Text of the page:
Mental illness requires careful treatment and much patience and persistence. No one person follows the same path to recovery, indeed recovery itself means something different to every client.

Standard models of care do not accommodate this, often relying heavily upon medication in order to reduce symptoms... and then leaving treatment at that.

How The Banyan helps

The Banyan has developed a unique and ground breaking model of care that combines careful and accurate medication with extensive, individualised therapy, activity, vocational training and eventual employment: a socio-medical model.

The model is present in the services provided in Adaikalam (the transit care facility), the Community Mental Health Project (CMHP) and the Community Living Project. It has also been replicated by other NGOs across the country and provides a template for the existing state care both institutional and community based.

Access to care in the community

The Community Mental Health Projects (CMHP) offers three different types of care in the rural setting of Kovalam village and the urban setting of Chennai.

  • Out patient services - two locations in Chennai and a health care centre in Kovalam provide psychiatric medication and counselling services to persons with mental illness. Care in this instance is accessed for a variety of reasons ranging from familial discord through to personal mental illness and continual care for ex-residents of The Banyan.
  • Disability Allowance - families that have a member that suffers from mental illness have a certain amount of pressure placed upon their limited resources. Financial aid in the form of this allowance decreases some of this burden and meetings of those that receive the benefit increase levels of support and sharing of experience for those affected.
  • Awareness programs - some of those with mental illness are afraid to access care for fear of the stigma and discrimination they may face as a result. Others resist treatment because they are simply unaware of its benefits. Campaigns, street theatre and leaflet drops all contribute to an increase in awareness and incidence of accessing care.

Effective residential care at Adaikalam

Adaikalam, the transit-care centre places care at the heart of all its activities.

In the first instance, rescued women are provided with primary care: a bath, clothes, nourishment and shelter. Much of the care at this level is provided by donations in kind from The Banyan's supporters in the form of saris and salwars that find their way to those that have lost everything. The next step is to establish the psychiatric medication and psychological therapies that the individual needs in order to begin to cope and come to terms with their illness.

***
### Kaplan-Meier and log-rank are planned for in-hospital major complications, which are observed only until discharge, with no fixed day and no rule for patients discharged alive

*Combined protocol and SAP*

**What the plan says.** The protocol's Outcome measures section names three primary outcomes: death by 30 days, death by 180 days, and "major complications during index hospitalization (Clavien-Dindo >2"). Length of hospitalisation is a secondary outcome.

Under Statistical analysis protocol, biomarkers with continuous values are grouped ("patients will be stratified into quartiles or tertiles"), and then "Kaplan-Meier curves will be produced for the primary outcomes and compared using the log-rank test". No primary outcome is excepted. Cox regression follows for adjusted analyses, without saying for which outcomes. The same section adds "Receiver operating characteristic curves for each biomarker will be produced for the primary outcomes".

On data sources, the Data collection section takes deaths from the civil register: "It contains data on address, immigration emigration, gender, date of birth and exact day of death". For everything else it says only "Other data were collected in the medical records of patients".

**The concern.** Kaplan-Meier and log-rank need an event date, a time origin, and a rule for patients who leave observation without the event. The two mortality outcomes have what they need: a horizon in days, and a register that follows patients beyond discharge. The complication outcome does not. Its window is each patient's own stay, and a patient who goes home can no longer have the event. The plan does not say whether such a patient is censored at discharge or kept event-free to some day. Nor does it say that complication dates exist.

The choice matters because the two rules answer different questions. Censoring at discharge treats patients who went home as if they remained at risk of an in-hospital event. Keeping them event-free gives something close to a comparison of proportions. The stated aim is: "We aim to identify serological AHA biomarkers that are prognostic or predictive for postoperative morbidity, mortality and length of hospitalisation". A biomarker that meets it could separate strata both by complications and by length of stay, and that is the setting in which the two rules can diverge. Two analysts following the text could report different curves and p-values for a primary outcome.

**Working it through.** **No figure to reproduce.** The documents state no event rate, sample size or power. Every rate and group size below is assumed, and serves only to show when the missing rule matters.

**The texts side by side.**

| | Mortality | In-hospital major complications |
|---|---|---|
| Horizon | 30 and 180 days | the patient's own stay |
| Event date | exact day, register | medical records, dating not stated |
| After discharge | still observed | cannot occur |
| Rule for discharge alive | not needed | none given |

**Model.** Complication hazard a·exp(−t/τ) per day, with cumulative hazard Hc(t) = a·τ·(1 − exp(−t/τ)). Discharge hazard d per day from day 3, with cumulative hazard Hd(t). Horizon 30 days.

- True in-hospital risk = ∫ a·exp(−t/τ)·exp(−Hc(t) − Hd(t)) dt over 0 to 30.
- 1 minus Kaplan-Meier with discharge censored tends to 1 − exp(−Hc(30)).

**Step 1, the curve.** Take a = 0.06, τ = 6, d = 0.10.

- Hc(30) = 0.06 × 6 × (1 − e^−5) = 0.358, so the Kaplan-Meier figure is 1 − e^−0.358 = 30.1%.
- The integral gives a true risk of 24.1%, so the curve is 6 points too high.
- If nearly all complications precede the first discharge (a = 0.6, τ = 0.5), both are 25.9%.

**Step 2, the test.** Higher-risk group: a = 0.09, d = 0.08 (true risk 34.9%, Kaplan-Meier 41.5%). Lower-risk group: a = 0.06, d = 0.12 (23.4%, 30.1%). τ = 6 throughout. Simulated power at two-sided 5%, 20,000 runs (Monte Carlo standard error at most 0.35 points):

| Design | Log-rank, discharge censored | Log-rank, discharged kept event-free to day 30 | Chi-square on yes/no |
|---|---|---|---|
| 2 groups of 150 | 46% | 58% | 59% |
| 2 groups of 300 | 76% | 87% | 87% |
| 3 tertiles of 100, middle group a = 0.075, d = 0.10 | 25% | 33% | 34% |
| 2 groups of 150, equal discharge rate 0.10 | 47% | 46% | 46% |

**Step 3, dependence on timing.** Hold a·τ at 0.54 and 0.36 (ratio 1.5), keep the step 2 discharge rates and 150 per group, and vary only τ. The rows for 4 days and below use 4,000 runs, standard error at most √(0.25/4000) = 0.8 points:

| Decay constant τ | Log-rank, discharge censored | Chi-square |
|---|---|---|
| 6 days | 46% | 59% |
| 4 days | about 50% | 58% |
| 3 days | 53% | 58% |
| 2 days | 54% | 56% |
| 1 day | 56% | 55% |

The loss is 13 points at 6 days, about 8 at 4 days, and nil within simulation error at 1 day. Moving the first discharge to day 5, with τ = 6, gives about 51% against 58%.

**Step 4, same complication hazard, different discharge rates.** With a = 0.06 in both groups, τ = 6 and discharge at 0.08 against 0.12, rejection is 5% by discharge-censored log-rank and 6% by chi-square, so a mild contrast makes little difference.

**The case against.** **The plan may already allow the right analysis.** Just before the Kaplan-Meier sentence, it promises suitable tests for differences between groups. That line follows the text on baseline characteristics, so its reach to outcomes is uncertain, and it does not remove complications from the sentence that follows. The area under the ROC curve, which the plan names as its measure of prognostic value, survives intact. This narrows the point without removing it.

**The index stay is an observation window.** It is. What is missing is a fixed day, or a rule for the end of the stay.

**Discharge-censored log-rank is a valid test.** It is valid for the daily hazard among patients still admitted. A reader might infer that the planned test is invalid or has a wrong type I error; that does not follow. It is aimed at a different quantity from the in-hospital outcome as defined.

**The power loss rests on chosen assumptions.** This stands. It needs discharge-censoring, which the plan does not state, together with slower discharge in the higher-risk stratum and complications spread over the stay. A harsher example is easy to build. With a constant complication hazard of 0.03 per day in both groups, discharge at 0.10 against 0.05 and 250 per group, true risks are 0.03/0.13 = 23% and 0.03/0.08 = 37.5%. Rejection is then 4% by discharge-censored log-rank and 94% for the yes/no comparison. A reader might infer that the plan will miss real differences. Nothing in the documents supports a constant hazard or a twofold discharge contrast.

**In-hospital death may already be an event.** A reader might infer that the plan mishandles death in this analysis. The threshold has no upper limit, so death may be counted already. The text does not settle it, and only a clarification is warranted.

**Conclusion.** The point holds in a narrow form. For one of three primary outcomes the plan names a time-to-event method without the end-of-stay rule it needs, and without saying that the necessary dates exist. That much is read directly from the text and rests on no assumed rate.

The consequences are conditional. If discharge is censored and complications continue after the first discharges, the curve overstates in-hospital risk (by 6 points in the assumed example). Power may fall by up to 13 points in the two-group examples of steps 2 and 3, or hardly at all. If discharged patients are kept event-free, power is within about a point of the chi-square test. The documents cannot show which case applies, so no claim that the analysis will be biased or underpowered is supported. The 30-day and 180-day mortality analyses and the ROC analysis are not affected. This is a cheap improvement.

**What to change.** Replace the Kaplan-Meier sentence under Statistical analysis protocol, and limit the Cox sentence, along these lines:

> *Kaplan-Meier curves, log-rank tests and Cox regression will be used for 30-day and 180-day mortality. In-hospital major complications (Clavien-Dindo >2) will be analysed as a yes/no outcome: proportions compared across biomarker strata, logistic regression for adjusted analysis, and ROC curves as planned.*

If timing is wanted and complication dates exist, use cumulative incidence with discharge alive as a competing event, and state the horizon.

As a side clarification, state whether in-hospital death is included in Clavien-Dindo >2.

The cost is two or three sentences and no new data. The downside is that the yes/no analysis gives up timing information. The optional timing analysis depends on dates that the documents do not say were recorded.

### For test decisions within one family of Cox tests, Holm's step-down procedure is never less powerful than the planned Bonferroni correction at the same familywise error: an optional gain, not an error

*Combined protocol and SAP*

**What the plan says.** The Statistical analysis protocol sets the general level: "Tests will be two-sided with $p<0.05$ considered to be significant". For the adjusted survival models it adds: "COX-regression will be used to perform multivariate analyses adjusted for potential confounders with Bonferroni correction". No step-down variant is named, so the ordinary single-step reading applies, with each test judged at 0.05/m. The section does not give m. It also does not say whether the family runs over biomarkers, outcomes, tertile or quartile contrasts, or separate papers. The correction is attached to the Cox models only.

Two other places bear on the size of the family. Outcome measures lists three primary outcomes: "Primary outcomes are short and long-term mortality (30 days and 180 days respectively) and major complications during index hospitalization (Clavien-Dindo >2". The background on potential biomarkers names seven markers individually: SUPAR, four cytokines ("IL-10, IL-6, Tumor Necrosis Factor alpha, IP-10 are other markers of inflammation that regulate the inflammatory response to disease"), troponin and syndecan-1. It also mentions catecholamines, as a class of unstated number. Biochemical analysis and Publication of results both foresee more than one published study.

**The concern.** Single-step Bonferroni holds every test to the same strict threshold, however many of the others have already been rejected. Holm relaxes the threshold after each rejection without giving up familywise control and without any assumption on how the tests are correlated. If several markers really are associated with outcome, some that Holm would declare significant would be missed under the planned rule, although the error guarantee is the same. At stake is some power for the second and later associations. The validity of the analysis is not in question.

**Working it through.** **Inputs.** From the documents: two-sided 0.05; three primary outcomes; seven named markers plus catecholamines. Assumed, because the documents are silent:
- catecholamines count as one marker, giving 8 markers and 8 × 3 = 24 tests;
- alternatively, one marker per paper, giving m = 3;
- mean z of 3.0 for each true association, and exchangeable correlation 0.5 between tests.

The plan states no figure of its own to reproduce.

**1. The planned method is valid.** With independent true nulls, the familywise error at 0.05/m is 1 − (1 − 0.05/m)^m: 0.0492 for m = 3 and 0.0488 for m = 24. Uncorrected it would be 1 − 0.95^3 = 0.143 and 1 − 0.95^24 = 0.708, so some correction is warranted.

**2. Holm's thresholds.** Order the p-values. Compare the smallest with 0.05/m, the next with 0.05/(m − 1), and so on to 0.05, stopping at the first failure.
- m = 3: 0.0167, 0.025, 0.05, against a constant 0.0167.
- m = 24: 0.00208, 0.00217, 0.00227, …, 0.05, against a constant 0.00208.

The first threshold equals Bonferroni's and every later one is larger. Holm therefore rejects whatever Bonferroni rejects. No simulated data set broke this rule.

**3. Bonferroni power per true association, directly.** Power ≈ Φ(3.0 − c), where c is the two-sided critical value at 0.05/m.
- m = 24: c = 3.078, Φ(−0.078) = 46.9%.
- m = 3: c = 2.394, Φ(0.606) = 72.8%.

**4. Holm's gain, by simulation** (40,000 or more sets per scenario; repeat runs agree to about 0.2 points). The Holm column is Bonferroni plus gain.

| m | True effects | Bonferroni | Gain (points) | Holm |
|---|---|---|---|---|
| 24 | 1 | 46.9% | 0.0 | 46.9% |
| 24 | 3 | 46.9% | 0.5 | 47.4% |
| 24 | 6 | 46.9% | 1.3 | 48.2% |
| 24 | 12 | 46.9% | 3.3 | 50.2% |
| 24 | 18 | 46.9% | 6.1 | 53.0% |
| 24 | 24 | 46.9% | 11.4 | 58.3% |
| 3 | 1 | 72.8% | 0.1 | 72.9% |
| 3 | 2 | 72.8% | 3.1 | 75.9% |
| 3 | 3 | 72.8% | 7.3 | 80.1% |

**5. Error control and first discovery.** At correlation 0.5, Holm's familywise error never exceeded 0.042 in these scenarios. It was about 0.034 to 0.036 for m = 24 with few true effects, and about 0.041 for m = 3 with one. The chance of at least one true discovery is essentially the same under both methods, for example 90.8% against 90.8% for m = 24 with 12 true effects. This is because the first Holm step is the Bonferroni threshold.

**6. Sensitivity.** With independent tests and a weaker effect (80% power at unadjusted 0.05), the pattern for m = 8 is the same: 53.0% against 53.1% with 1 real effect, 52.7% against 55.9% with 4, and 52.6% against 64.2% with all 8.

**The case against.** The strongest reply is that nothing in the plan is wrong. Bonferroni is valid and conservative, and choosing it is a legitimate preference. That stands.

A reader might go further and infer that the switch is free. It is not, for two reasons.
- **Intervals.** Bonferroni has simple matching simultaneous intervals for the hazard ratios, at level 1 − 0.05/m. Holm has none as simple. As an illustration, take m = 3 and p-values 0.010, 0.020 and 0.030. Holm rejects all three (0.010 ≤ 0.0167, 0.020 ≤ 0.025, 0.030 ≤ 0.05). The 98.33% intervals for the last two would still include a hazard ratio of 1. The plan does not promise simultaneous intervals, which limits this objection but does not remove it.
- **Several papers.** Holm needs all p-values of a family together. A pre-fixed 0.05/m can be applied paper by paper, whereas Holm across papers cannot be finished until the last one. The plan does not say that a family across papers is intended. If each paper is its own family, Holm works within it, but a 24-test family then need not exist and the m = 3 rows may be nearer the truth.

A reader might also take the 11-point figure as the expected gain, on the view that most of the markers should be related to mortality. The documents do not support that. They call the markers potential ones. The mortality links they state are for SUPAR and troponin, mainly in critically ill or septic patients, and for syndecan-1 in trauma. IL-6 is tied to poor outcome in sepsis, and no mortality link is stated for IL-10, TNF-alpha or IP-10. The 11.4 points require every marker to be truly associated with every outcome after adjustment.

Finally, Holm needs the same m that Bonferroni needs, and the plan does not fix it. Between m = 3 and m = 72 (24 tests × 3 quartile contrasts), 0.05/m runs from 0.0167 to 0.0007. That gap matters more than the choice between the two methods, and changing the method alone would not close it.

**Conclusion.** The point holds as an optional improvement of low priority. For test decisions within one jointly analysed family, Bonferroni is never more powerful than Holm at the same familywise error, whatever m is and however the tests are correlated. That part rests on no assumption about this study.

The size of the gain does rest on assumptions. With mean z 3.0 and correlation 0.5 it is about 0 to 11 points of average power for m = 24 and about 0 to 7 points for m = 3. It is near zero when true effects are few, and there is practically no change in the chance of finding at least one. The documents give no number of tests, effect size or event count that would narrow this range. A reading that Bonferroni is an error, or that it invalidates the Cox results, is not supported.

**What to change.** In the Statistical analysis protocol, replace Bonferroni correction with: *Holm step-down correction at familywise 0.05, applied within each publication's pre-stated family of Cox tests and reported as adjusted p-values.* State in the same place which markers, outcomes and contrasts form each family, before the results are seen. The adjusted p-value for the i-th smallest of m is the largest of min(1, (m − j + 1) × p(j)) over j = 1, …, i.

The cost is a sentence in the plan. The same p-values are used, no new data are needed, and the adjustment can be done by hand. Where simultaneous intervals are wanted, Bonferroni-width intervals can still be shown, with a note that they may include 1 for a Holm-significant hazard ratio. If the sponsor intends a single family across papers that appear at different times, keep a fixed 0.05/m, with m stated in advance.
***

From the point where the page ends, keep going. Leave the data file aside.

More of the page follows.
The final, and possibly most unique and important of the care mechanisms of Adaikalam, is the culture of acceptance and positivity that is created by the staff, health care workers and the clients themselves. This positive peer culture allows the residents to explore their illness in a safe and nurturing environment with the support of everyone around them; they motivate one another, are creative together, care for one another and learn how to increase their overall level of role performance and interpersonal skills through experience of others. The individuality of each resident is carefully encouraged and preserved as it is only from this position of understanding that she can enter into rehabilitation.


At The Banyan, residents do not stop being part of the family when they return home. The Banyan realises that there needs to be some overlap between the care provided in situ and that available at home to support the client and their family. To this end The Banyan maintains contact with residents once they have returned home, providing moral support as well as posting medication to those unable to access treatment in their area. This is all to sustain the rehabilitation process in its infancy stages whilst the client settles into a routine at home.

Long-term care for those that cannot return to their families - Community Living

The aim of all of The Banyan's therapeutic interventions is eventual rehabilitation to communities and families across the country. For some this is not possible for a variety of reasons: perhaps their families cannot be found or are unable or unwilling to accept the woman, in some instances constant care is required that cannot be provided in the family. Whatever the reason, it is essential that a caring solution is found for these individuals to ensure that they do not simply end up back on the streets.

The Community Living Project is such a solution. Here 70 ex-residents of Adaikalam live and work together in a purpose built centre in the village of Kovalam. The atmosphere of this project is peaceful, caring and accepting: each resident is encouraged to express herself as she wants but also to support others. This non-institutional style of care is a proven model for the continual, cost-effective treatment of long-stay clients.